This is the context I imagine Boland working in when he wrote this Bio.

Now, I have some (limited) experience in being told to sit down and shut up, not because of what I am saying, but because of my twang, or my gender, or my not-all-that-impressive educational pedigree.

It’s frustrating. It’s maddening. There have been times when it has made me fearful to speak at all for fear of being shouted-down. So while I do not understand the pain and frustration of being silenced to the degree of many others, I have at least a teeny inkling as to what that feels like, and it feels like fear. What I want to do is try to see Boland’s Bio as being constructed within a context of this fear.

So let’s take a look at what Boland constructed in this context.

Boland begins his Bio by telling us what he isn’t, rather than what he is (much in the way I began this post claiming that I did not want to discuss the case itself).

He is not “a thug or an ice-cold menace or a career loser.”

This, Boland seems to assume, is what people who run and read literary magazine blogs believe all prisoners to be, and he wants to begin by disclaiming this identity because it is one that will not be heard fairly. It will position him as an outsider.

Again, these are not inaccurate assumptions.

Now, what exactly constitutes a person as being a thug or an ice-cold menace or a career loser, I’m not sure. Violence? Repeated arrests? Sociopathic tendencies? I guess the image Boland denies that comes to my mind is someone like this man:


white supremacist prisoner


Boland denies being this man because he assumes the literati imagine that men like this man aren’t worth a listen. Instead, he claims himself to have been something closer to this man:

frat guy


A kid just like his assumed readership, one with a future, “who went to State (St. Cloud) on a baseball ride and majored in creative writing and wrote for the campus paper and chased tight skirts and noble dreams”

Mentioning the fact that he went to college and majored in creative writing is his listing of education. Mentioning that he wrote for the campus paper is how he fills the “publications” part of a bio. Insider. Insider.

The noble dreams? I’m not really sure. Surely there is no assumption that all writers have noble dreams. Many, it is well known, have quite the opposite.

I’m also confused as to what kind of noble dreams this kid aspired? Racial equality? Better public schools? Universal access to clean water?

It certainly doesn’t seem to have been women’s rights, as even years later, when he is trying to prove himself to be an insider, he uses the phrase “chased tight skirts.”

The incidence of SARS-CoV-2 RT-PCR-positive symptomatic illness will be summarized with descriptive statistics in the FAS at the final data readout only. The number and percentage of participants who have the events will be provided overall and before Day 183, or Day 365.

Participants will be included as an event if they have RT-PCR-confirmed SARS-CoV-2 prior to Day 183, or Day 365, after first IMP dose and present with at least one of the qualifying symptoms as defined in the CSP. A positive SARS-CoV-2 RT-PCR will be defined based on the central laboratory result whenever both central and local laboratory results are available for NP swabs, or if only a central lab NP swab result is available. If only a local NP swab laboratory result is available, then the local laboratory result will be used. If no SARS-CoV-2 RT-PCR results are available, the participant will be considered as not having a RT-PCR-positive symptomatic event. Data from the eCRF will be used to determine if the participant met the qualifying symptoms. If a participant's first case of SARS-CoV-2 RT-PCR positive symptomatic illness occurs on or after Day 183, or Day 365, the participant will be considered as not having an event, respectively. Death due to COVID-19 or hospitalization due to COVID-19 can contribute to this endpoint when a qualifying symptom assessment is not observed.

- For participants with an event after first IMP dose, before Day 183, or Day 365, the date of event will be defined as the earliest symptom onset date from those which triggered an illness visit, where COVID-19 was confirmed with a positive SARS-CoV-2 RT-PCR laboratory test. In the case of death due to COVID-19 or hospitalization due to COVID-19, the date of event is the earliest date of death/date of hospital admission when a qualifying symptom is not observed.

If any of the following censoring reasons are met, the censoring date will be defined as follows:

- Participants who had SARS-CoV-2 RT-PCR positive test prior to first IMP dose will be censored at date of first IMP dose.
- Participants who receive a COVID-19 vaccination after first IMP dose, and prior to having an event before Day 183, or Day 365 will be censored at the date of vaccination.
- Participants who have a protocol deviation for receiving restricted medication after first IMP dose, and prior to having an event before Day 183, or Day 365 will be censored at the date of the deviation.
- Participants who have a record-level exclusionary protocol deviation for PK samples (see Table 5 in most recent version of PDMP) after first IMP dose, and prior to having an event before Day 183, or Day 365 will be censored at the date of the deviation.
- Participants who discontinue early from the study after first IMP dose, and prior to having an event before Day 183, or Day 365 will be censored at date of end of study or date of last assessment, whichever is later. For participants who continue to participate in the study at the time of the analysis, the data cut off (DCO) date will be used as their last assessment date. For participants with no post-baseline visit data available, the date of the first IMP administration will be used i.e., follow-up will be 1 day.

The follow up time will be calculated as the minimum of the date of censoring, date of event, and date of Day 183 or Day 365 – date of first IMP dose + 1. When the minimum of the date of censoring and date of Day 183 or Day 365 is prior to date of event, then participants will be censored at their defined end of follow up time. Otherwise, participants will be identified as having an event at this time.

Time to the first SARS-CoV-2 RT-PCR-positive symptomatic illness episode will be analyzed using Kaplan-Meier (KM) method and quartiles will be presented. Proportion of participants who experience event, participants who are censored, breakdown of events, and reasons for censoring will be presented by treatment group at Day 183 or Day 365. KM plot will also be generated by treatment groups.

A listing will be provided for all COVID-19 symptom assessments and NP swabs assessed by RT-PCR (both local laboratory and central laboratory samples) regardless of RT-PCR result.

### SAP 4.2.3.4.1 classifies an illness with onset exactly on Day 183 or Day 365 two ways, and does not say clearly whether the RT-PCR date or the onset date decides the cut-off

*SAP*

He doesn’t even say he chased girls or co-eds or Phi Beta Kappas. I could handle dames. Christ, at this point in our culture, I think I’d take chicks.

But no. He says tight skirts. He thinks of these young women as articles of clothing. And those articles of clothing are not even dresses, which at least cover the entire body, rather than one specific area.

Okay, that might be a little too far into the psycho-analytical realm for one not trained in psycho-analysis. I warned you that my just-beneath-the-surface anger might pop-up.

But even if we completely take-out the phrase chased tight skirts, I do think we can see Boland insisting that he is ‘just a standard, healthy, heterosexual male who was even a little bit smarter and more thoughtful than his peers’ You know, just like you and your friends, reader.

And hell, maybe that’s who he was. While I’m not convinced that this equals a voice I want to hear, plenty of other people do, so it is not an unwise strategy.

Nor is it unwise to then develop this ‘good kid lead astray’ story by letting us know that he “then one day drifted off and got reckless and lost in a ten-year cocaine smog.”

Cocaine. The downfall of so many good kids, right? But a drug people bounce back from, unlike those dirty cousins—meth or heroine or crack.

I’m not sure I need to take-on words like drifted and smog because they remove a level of clarity and personal responsibility and choice. That’s me not knowing the circumstances that lead Boland to drug use. And it’s me not understanding drug addiction.

And I readily admit to you right now, that this is me having certain prejudices to the harm drug addicts cause their loved ones.

I would never claim to understand either drug addiction in general or Boland’s story in particular.

Which is why, in this particular case, I am less concerned with Boland’s drug habits or what lead to the events for which he was convicted than I am with the way, years later, he soberly phrases these events. These events to Boland are “a colossal achievement in idiocy.”

Man. I just really can’t get over it. Every time I type the phrase it sends chills down my back.

I arrive at two possible reasons why he might call his role in the death of Natasha Waalen something this innocuous, though my imagination is limited and there are probably others.

1) He fears his guilt will make the reader dismiss him.

2) He believes himself innocent.

I’ll tackle the first reason first. In order to do this, I’ll go back to that context of fear. I’ll do my best to get back to empathy.

Okay, so I’m a prisoner worried that I will be dismissed if people discover that I have been convicted of a violent crime. I’ll call this the “dismissal of the unvirtuous voice,” and it definitely exists in our culture.

People with a history of mental illness are dismissed as crazy.

Women who openly engage in sexual intercourse are dismissed as sluts.

People convicted of felonies are dismissed as ex-cons.

If I am someone convicted of manslaughter, I know that the most direct and honest version of my Bio might be: Amanda Bales was convicted of manslaughter in 2011. She is scheduled for release in 2015.

But I am worried that my manslaughter conviction will cause readers to dismiss me. Maybe as a way to avoid this dismissal, in my Bio, I do not mention being convicted of manslaughter: Amanda Bales was sentenced to prison in 2011. She is scheduled for release in 2015.